• Mikewind Dale - Monday, August 2, 2021 - link

    Why did you measure long idle differently? I agree it's interesting to measure power consumption while turned off. But why conflate that measurement with other systems that are turned on with idling OSes?

    And that DPC latency looks terrible. I see several other EPYC systems in the chart that don't have anywhere near that bad latency. In fact, the lowest latency in the chart is achieved by an ASRock EPYC.
  • watersb - Monday, August 2, 2021 - link

    2 x $7500 = $15,000 for two EPYC processors
    16 x $3600 = $57,600 for 4TB RAM

    $1000 each for power supply, motherboard

    Throw in an EATX chassis I have lying around

    $75,000 before sales tax or storage.

    I'd have to run a dedicated 15-Amp circuit to my main breaker box, well within a 1500 Watt spec for a standard residential receptacle.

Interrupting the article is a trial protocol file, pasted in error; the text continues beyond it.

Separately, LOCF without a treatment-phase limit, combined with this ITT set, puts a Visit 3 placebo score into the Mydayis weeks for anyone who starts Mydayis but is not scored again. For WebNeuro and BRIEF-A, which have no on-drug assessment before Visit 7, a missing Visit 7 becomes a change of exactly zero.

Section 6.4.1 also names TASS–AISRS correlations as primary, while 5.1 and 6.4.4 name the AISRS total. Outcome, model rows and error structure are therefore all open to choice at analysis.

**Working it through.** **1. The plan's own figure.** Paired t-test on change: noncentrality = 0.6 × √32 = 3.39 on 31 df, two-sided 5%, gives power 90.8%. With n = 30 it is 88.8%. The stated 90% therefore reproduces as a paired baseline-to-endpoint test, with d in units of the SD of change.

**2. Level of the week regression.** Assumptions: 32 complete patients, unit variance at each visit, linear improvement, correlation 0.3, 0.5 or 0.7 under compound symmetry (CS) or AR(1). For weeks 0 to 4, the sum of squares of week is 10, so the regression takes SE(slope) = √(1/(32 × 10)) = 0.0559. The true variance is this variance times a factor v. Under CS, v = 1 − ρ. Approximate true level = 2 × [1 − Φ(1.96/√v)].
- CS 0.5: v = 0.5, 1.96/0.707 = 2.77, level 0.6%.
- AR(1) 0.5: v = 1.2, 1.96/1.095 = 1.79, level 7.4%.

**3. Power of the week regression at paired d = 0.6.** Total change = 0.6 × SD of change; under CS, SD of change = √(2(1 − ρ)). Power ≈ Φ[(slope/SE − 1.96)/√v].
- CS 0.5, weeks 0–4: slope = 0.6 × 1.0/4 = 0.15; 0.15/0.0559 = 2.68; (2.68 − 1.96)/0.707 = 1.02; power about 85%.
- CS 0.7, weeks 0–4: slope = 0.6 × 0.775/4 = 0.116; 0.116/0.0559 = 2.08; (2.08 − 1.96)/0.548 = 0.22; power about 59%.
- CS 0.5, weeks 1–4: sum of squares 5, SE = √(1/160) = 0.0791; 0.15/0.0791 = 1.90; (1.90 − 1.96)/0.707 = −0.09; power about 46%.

Probably want to upgrade the UPS.

    $100k ought to do it.
  • Mikewind Dale - Tuesday, August 3, 2021 - link

    Just run a 20 amp circuit. Most of the cost is labor anyway, not the wire. The difference between the cost of a 15A wire and a 20A wire is trivial.
  • jhh - Tuesday, August 3, 2021 - link

    A 15A 120V circuit will not do it in the US, as continuous loading of that circuit only supports 1440W of continuous service. 15A x 120V x 80% derating for continuous service is 1440W. On top of that, if the UPS is recharging after a power outage, that power diverted to the battery has to come out of the circuit as well. Perhaps a 240V 15A circuit would work better. Otherwise, you would need one of those strange 20A plugs to use the sideways position in a 20A receptacle.

Log in

Don't have an account? Sign up now